After House Republicans left the White House Saturday morning distraught by the President's unwillingness to negotiate, the Senate has once again taken the lead in trying to end the government shutdown that is now finishing its second week. A breakthrough deal however, with the looming debt limit deadline on Thursday, remains far off.
Senate majority leader Harry Reid met with Senate minority leader Mitch McConnell on Saturday, in an attempt to fashion another spending bill that would reopen the government and avoid global economic turmoil, if the U.S. were not to raise its debt ceiling. Any bill coming out of the Senate however, still stands a narrow chance of passing the House, as congressional Republicans refuse to pass any spending bill without cuts to the Affordable Care Act. Basically, negotiations are exactly where they were two weeks ago. And that doesn't bode well for the Thursday debt ceiling deadline.
Less radical House Republicans, frustrated with the zealous Tea Party antics that led to the the shutdown, have continued to speak out (carefully) about the state of negotiations.
“The problem here is that we don’t have a functioning majority,” Representative Devin Nunes, Republican of California told the New York Times. “After three weeks of this, they’re still not figuring it out. I don’t know what it takes.”
Weary lawmakers, now stuck at this same impasse with virtually no progress since the beginning of October, have begun to let their tempers flare. A small confrontation on the House floor yesterday occurred when a staffer for Eric Cantor piped in during an attempt by Democrats to bring a spending bill to the floor of the house (all attempts were denied by the Republican majority). That's when the Cantor staffer took matters into his own hands and pulled the bill himself.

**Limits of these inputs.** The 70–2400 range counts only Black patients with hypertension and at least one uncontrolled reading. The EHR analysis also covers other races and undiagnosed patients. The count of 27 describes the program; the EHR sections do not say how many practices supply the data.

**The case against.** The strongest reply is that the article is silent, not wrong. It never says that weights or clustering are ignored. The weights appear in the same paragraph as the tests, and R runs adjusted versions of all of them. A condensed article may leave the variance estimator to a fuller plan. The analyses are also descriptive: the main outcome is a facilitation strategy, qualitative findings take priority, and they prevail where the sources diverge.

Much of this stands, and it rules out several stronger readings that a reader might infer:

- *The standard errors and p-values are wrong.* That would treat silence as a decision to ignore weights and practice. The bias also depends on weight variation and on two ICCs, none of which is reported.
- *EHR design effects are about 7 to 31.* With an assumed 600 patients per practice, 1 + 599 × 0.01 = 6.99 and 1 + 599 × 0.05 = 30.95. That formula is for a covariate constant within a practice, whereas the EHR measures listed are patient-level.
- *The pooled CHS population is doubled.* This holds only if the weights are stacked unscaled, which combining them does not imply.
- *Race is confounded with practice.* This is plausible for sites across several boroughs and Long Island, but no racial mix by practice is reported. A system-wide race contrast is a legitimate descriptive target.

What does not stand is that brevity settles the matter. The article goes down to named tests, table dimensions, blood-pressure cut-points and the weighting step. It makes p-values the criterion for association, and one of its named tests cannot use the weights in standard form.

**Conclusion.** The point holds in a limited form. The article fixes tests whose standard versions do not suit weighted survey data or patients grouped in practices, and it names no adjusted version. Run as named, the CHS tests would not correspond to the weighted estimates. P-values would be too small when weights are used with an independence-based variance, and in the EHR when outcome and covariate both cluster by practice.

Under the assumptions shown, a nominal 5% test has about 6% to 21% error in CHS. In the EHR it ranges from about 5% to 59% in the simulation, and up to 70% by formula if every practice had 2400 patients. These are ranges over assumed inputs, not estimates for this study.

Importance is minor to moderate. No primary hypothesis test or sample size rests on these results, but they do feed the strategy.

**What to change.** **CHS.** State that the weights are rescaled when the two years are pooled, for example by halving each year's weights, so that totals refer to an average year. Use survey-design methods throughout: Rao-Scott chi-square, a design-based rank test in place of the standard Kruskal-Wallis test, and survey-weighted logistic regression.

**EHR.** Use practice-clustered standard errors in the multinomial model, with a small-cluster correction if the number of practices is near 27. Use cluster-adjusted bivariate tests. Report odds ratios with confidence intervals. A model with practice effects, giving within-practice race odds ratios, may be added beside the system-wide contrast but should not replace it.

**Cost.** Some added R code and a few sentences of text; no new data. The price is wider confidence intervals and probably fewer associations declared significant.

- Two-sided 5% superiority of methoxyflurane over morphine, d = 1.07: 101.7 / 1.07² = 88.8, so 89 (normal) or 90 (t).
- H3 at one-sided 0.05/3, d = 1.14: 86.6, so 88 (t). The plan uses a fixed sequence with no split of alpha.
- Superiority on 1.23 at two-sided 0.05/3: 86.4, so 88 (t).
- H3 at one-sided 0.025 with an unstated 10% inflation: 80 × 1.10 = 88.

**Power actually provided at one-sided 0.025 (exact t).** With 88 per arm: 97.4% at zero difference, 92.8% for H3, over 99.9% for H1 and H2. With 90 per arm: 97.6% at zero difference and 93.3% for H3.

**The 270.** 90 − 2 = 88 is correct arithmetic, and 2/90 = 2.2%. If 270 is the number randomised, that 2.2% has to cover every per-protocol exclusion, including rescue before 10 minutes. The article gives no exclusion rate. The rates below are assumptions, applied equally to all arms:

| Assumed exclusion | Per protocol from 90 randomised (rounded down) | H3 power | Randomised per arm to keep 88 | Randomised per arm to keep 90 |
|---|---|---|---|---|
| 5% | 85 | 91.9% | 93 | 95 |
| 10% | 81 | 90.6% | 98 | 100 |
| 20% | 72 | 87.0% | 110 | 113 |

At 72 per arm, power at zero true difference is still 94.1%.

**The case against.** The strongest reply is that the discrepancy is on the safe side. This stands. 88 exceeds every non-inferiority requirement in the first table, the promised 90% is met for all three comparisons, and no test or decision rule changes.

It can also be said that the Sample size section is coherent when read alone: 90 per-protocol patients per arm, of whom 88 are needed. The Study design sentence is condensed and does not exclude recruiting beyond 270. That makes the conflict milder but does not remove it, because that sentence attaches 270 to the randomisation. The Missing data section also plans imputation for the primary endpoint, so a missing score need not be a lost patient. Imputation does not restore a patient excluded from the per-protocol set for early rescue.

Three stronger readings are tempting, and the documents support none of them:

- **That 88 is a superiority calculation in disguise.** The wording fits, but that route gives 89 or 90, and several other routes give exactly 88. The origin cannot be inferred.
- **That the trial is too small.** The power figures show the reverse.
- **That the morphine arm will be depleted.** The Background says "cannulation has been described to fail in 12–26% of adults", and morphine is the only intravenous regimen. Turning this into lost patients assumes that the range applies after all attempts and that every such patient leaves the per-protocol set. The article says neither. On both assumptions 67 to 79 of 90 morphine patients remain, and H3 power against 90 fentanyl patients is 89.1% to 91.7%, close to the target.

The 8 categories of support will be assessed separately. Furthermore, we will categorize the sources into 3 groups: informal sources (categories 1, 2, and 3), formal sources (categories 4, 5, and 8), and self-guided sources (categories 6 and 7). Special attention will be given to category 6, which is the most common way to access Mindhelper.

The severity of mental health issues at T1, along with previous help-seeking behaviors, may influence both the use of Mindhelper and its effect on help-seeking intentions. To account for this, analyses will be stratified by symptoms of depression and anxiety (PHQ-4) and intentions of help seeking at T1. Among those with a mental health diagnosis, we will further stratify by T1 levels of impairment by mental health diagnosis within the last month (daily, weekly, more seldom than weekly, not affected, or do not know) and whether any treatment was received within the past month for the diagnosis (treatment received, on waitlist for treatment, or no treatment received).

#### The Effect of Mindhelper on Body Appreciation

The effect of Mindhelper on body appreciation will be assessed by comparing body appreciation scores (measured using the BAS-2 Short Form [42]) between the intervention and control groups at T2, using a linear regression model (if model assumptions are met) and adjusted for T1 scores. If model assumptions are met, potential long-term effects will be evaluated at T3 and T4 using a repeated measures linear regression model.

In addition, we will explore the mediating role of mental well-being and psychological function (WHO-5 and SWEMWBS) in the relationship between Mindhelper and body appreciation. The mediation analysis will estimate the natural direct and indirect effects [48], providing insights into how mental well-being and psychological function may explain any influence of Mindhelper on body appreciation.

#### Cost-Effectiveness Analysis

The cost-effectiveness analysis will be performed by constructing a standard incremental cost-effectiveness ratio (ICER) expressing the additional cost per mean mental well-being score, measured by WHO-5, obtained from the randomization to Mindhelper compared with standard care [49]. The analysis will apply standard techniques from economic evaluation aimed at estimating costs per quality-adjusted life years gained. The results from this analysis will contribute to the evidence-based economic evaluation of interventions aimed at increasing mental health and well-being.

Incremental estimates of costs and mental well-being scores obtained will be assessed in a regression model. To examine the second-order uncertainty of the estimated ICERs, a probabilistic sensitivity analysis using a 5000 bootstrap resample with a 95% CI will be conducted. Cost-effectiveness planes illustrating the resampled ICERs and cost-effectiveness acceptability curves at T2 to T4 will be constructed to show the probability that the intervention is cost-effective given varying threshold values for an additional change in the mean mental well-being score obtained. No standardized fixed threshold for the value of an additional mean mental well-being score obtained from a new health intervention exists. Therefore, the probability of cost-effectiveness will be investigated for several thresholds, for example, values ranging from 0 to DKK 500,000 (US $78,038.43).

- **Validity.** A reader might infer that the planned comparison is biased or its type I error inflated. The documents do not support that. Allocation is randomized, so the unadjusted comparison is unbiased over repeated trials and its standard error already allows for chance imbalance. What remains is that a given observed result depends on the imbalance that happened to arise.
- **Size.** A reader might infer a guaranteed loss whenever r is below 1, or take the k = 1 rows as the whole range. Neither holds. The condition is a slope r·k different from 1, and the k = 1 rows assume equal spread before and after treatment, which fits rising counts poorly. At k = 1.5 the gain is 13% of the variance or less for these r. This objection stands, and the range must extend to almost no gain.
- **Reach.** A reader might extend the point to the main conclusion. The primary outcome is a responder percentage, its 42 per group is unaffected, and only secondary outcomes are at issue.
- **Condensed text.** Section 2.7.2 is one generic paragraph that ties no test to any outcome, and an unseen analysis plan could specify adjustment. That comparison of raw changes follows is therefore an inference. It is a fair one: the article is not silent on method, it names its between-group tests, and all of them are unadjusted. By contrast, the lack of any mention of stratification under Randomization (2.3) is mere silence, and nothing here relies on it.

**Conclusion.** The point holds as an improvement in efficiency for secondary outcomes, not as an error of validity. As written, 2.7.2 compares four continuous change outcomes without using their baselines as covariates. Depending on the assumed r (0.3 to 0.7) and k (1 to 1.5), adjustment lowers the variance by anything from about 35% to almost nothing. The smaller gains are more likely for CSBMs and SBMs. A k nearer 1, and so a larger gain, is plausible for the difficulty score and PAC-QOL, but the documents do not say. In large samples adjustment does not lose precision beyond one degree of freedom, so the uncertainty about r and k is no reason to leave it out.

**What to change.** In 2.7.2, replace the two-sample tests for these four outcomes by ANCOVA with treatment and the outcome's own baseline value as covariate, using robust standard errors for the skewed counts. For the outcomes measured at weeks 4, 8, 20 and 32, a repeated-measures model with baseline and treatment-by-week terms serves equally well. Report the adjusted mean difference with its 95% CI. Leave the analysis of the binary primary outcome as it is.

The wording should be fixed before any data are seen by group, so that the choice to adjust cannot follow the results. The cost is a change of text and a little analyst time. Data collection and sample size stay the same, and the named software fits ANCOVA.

“He had come to our side, was yelling across the aisles that they were shutting down the debate and pulling the bill,” New York City Representative Joseph Crowley told reporters. “And I had said to him then that a staffer was shutting down democracy, and he said, ‘That’s right.’”
Reports have Crowley poking the staffer, although both sides have since apologized.
With Congressional Republicans locked into their government deathwish strategy of demanding the dismantlement of the Affordable Care Act, and Senate Republicans and Democrats working on what would appear to be a useless bill, the United States is running perilously close to a default. And while rational minds will declare that will never happen... it seems like the majority of elected officials are still getting their heads around trying to negotiate with a powerful faction that has not budged since shuttering the Federal government. Never seems a bit more possible.